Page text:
The ancestors of the Corkingdyle family come from the ancient Scottish kingdom of Dalriada. The family name comes from the Gaelic word Mac-Thorcail
l which means son of Thor's cauldron,
which is the Norse hero whose name refers to the cauldron of the thunder god.
Early Origins of the Corkingdyle family
The surname Corkingdyle was first found in Argyllshire
(Gaelic erra Ghaidheal), the region of western Scotland
corresponding roughly with the ancient Kingdom of Dál Riata, in the Strathclyde region of Scotland
, now part of the Council Area of Argyll and Bute
, where they held a family seat
from early times and their first records appeared on the early census rolls taken by the early Kings of Britain to determine the rate of taxation of their subjects.
Early History of the Corkingdyle family
This web page shows only a small excerpt of our Corkingdyle research.Another 255 words (18 lines of text) covering the years 1430, 1434, 1509 and 1600 are included under the topic Early Corkingdyle History in all our PDF Extended History products and printed products wherever possible.
Corkingdyle Spelling Variations
Historical recordings of the name Corkingdyle include many spelling variations
. They are the result of repeated translations of the name from Gaelic to English and inconsistencies in spelling rules. They include MacCorquodale, MacCorquindale, MacCorkindale, MacCorkill and many more.
Early Notables of the Corkingdyle family (pre 1700)
More information is included under the topic Early Corkingdyle Notables in all our PDF Extended History products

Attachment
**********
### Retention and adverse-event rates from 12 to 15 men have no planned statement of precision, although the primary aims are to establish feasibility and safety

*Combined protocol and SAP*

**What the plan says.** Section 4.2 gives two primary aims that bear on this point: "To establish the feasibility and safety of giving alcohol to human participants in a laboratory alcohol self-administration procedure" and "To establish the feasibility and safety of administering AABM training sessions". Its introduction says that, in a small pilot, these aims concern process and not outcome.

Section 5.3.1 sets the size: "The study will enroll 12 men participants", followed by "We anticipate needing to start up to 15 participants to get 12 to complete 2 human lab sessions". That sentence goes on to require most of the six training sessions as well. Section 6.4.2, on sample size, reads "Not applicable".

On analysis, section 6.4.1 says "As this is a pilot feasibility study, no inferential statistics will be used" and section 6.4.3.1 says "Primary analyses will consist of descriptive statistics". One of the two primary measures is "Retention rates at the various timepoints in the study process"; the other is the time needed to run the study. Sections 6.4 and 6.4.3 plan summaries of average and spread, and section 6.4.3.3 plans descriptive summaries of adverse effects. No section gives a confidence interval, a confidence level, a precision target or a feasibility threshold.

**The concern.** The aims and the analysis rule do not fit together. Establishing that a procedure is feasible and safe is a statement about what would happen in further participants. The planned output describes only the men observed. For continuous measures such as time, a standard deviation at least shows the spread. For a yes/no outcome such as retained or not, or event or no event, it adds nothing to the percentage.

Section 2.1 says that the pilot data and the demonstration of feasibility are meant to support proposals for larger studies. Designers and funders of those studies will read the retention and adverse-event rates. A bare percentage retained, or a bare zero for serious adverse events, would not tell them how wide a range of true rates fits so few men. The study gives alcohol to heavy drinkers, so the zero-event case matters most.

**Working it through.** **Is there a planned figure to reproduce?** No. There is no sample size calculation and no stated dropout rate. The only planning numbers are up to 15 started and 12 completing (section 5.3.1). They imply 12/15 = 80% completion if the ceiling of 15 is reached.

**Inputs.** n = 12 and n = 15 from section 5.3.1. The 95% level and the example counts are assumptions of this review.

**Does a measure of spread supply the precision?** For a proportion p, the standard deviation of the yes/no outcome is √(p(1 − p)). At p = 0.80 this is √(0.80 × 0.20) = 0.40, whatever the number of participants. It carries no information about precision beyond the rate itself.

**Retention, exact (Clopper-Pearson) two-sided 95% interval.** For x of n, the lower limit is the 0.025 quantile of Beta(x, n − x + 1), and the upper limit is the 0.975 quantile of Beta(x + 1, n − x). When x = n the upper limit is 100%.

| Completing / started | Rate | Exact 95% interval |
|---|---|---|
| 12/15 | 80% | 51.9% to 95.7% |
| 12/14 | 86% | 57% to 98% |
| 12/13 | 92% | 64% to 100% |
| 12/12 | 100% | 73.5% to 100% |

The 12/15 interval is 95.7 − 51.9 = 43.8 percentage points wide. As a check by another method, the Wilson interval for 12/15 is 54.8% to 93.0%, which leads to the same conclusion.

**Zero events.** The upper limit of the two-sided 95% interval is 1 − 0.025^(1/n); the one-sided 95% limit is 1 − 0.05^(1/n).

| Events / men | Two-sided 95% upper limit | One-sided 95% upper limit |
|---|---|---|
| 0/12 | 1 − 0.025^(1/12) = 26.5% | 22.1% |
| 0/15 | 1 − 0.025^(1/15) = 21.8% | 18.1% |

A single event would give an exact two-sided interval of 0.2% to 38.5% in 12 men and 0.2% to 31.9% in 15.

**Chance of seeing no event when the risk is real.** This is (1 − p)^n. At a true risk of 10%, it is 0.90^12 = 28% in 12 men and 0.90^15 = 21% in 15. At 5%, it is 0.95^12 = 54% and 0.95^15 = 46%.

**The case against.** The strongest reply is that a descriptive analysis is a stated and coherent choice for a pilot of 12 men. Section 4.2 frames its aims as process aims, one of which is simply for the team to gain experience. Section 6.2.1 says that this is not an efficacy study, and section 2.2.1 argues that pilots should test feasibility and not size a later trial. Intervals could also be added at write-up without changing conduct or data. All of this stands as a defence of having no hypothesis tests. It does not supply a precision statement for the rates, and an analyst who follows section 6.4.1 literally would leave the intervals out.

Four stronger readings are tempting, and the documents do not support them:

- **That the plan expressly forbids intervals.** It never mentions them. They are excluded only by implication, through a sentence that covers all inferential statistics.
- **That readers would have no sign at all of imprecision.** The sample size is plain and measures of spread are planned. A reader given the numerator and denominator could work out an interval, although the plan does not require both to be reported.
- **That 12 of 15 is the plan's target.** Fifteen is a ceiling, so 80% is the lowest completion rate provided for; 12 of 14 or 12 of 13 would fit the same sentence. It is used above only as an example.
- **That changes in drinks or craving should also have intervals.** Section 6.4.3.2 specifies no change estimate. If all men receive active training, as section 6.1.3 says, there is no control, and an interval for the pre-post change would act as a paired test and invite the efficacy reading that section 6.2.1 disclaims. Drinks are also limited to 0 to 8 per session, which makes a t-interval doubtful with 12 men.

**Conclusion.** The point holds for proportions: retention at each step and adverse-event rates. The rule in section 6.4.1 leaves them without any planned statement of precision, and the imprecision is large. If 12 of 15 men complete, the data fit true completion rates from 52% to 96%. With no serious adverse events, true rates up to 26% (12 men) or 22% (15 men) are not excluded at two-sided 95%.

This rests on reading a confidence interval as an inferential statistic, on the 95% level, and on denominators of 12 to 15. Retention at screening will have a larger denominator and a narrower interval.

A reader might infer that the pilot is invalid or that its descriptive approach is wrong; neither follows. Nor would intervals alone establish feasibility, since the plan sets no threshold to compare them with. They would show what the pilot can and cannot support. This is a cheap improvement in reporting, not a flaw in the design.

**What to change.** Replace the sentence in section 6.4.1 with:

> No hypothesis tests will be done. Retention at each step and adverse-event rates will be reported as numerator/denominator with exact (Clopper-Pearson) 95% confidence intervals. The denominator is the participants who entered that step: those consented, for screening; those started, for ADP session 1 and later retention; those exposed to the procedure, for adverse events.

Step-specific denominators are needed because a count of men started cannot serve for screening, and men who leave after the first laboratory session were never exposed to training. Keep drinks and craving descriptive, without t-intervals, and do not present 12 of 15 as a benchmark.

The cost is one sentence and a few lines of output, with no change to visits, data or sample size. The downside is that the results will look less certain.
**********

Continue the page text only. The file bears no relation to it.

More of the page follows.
and printed products wherever possible.
Migration of the Corkingdyle family to the New World and Oceana
Dalriadan families proliferated in North America. Their descendants still populate many communities in the eastern parts of both the United States and Canada. Some settled in Canada as United Empire Loyalists, in the wake of the American War of Independence
. Families on both sides of the border have recovered much of their heritage in the 20th century through Clan
societies and highland games. Analysis of immigration records indicates that some of the first North American immigrants bore the name Corkingdyle or a variant listed above: Archibald McCorkadale, who arrived in Jamaica in 1685; Duncan McCorquadale, who came to Jamaica in 1758; Christian McCorquodale, who arrived in Virginia in 1792.
The Corkingdyle Motto
The motto was originally a war cry or slogan. Mottoes first began to be shown with arms in the 14th and 15th centuries, but were not in general use until the 17th century. Thus the oldest coats of arms generally do not include a motto. Mottoes seldom form part of the grant of arms: Under most heraldic authorities, a motto is an optional component of the coat of arms, and can be added to or changed at will; many families have chosen not to display a motto.
Motto: Vivat Rex
Motto Translation: Long live the king.